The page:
Manchester Marathon 2021 - Anastasia Chew


This is my first marathon report. The story starts in 2017 when I was not a very seasoned runner, and, post-second baby I joined the Harriers to lose the baby weight. Whilst I was pregnant my husband had entered me for the London marathon, and amazingly I had a ballot place, so the pressure was on! Unfortunately, I developed a groin strain so deferred my place for one year. Not a big issue.


By the next January I was very much a Hoopster; loving track and long runs, taking part in cross country, summer league and getting a hang of the running terminology. Word on the track was a marathon training plan would offer amazing results, so myself and fellow Hoopster Jenny Humphreys set about following the beginners Hanson’s marathon plan. With mileage up to 50 miles a week, this was a big undertaking with two small people at home, but we stuck with it.


In March 2018, 4 weeks before the marathon I was crossing a pedestrian crossing on Finchley Road, just south of Golders Hill Park. Unfortunately, I met with a car, driven by an 83-year-old woman who was somewhat preoccupied with getting to dinner with her family, who took me out on the crossing. As I was carted off in a blue light ambulance my first thought was ‘I can still run the marathon though’.


Four days later I was discharged from St Mary’s with a fractured tib/fib in a cast, an MCL tear, a small pneumo thorax and a fractured scaphoid. I couldn’t walk upstairs or shower independently. Safe to say the marathon was no longer in the calendar. The London marathon team would not let me defer again, and it was a very tearful me who waved my husband off for the start line that year.


A lovely bunch of Hoops sent me a beautiful bunch of flowers as a ‘sorry you’re not running gift’ but as runners know, I’d have happily swapped 15 bunches of flowers for my race bib. My mental health took a serious battering over the next few months; deprived of my best endorphin boost and ‘headspace’ time, plus minimal social opportunities really took its toll.


Six months of arduous rehab, multiple surgeries and a family bereavement involving the loss of my beloved father-in-law, I was almost ready to run a 5k again. I remember walk-running parkrun with tears of frustration at the ongoing pain in my knee and my general lack of fitness. Then, delightedly, we found out I was pregnant again so the fitness took an inevitable dip.


December 2019, 7 months after my third son was born and I get back on the marathon challenge. I sign up for Manchester on the advice of Gildas (‘of course you can do it. Just get on with it’) and start training. Everyone knows what happens next. I spent the next 18 months thoroughly enjoying lockdown running; either alone, with my best running buddy Jenny Humphreys or as part of Tim Lewin’s genius Strava art group. As a doctor working in the NHS, the mental health benefits of this were incalculable. I completed the North Downs Way in May 2021, and thereby setting my marathon ‘PB’ at 5 hours and 5 minutes.


Now, time to get back to actual marathon training. This time, to avoid all the niggles I’d been plagued by before I religiously did my yoga, reformer Pilates, pelvic floor exercises and stuck (sort of) to my training plan. I even stopped cycling to work in the last week so as not to be hit by any cars. By the time the taper rolled around I was trying to decide whether to go for a straight sub 4 (3.59.59) or be a bit more ambitious. Lunch with coach Gildas persuaded me to be bold and aim for 3.50.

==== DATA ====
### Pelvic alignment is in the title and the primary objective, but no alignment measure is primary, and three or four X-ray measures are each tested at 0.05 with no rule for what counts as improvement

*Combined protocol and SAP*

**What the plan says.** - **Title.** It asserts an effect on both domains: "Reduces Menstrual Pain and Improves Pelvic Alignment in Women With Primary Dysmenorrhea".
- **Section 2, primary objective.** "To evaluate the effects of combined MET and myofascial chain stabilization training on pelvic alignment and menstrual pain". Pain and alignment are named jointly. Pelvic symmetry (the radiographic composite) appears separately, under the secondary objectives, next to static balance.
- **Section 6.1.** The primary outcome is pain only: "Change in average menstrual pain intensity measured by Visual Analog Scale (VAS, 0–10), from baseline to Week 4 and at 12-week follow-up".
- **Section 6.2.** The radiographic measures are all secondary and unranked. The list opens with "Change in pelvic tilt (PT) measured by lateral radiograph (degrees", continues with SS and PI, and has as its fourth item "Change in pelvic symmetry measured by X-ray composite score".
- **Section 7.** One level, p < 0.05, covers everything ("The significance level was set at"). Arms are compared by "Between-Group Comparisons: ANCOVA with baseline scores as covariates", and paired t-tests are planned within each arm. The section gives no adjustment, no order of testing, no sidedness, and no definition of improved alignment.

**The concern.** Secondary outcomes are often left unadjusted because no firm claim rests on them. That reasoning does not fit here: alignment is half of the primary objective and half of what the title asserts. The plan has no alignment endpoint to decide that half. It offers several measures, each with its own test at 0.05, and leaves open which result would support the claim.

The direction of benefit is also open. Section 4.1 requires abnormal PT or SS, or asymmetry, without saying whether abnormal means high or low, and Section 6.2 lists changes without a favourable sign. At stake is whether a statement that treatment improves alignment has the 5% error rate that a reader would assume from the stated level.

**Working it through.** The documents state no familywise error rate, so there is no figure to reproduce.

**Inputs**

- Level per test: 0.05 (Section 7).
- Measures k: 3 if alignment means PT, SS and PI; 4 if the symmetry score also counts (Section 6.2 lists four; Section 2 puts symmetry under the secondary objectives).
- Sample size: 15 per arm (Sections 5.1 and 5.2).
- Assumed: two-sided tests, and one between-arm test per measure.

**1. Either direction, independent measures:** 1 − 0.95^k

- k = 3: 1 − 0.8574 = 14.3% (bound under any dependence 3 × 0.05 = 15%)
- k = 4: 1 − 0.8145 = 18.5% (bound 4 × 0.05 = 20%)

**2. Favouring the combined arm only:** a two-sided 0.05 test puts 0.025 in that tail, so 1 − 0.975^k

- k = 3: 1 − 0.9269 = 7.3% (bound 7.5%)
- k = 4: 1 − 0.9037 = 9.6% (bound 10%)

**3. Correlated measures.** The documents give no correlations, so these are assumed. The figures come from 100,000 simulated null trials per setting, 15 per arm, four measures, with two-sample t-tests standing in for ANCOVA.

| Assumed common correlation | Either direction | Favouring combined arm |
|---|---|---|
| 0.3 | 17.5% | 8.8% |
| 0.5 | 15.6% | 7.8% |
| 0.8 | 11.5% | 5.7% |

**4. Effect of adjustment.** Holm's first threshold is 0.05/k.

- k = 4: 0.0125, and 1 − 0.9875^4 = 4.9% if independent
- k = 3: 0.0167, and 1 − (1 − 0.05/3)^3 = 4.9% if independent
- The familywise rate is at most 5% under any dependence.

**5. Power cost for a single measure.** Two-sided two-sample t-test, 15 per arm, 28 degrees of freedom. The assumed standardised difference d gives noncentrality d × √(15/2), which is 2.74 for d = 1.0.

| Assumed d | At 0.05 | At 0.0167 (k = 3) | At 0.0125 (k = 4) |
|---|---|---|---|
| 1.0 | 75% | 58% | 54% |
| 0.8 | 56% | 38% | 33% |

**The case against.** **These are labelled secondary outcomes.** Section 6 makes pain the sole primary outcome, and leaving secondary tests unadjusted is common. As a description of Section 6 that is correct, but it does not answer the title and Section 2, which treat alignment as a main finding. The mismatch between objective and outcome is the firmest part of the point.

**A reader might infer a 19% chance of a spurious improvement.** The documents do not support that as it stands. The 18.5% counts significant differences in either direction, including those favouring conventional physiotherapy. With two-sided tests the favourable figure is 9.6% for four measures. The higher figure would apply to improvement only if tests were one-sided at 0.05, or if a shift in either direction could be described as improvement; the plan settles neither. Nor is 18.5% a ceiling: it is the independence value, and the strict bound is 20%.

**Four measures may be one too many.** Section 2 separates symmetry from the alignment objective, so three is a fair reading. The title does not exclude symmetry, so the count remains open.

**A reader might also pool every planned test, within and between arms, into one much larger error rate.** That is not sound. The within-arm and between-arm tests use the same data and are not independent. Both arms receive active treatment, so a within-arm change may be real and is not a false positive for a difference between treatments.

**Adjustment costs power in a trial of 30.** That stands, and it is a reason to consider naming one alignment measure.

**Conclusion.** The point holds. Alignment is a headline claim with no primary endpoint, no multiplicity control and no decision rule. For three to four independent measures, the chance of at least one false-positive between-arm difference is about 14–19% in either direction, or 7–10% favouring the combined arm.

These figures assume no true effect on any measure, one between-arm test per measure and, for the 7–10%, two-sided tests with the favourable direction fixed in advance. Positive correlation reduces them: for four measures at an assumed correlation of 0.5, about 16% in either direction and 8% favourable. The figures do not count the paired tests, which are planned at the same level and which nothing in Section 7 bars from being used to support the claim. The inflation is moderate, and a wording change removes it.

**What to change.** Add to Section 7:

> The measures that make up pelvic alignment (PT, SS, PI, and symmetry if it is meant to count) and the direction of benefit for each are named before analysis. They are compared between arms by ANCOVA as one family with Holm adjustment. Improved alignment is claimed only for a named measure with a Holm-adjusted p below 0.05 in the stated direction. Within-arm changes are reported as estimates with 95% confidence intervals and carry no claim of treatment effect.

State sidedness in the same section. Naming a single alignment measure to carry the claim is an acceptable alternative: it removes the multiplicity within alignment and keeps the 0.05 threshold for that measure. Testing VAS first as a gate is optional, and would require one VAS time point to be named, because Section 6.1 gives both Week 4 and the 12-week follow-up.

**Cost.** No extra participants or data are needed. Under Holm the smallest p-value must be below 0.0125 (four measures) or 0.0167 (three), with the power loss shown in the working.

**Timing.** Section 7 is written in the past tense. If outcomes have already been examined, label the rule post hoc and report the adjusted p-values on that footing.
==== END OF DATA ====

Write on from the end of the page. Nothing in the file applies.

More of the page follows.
The night before the marathon in Manchester two out of my three kids were vomiting, one got himself soaked in the Piccadilly gardens fountains and I was wondering if I could check into a different hotel overnight and leave my husband to it. Porridge down, coffee down, energy chews and tissues packed. Tram to Old Trafford and off to the start line. Lining up, the woman wearing a tutu and sparkling unicorn headwear in front had ‘BQ 3.27’ tattooed to her leg. I wondered if I was in the wrong start pen.


The first two miles felt boring; something I never expected to feel. I managed (just about) to not go out too fast, listening to the imaginary voice of Susan Kennedy in my head. The weather was perfect, and I got a bit of sightseeing in of the city centre. Big waves from the (now recovered) kids at miles 4 and 6 and I was feeling good. By halfway, I was on track for 3.50 but was a little worried I wouldn’t keep it up and do a dreaded positive split. Messages from my ‘sub 4 hour’ whatsapp group from 2018 were coming in, they were trying to track me, which reminded me who was watching me and rooting for me to stick with it! Something strange happened at mile 14 and I kicked up a gear, increasing my pace and overtaking plenty of other runners. Mile 22 was bizarrely my fastest, probably spurred on by further family spots, fellow Hoopsters Eleanor and Tom, and the kids choir in Altrincham.


The final 5k was tough and my pace dropped for the first time, but still at a comfortable sub 4 pace. All the dinosaur and dog Strava art was paying off. As everyone says the final part is all mental; and I forced myself not to stop or walk. The fear of not being able to start again if I did stop drove me on. I crossed the finish line in 3.46.33 and could not have been happier. My husband was delighted that all my training was finished, and that he could finally get a Sunday morning lie in.


So thank you to everyone who got me here - every Hoop who signed a card, sent a message or contributed to flowers when I couldn’t walk 3 steps, who got me drawing copulating animals on Strava, who yelled at me on track to go faster, or who was simply there at 6.45 am so I couldn’t duck out of a 10k, and got me back to here.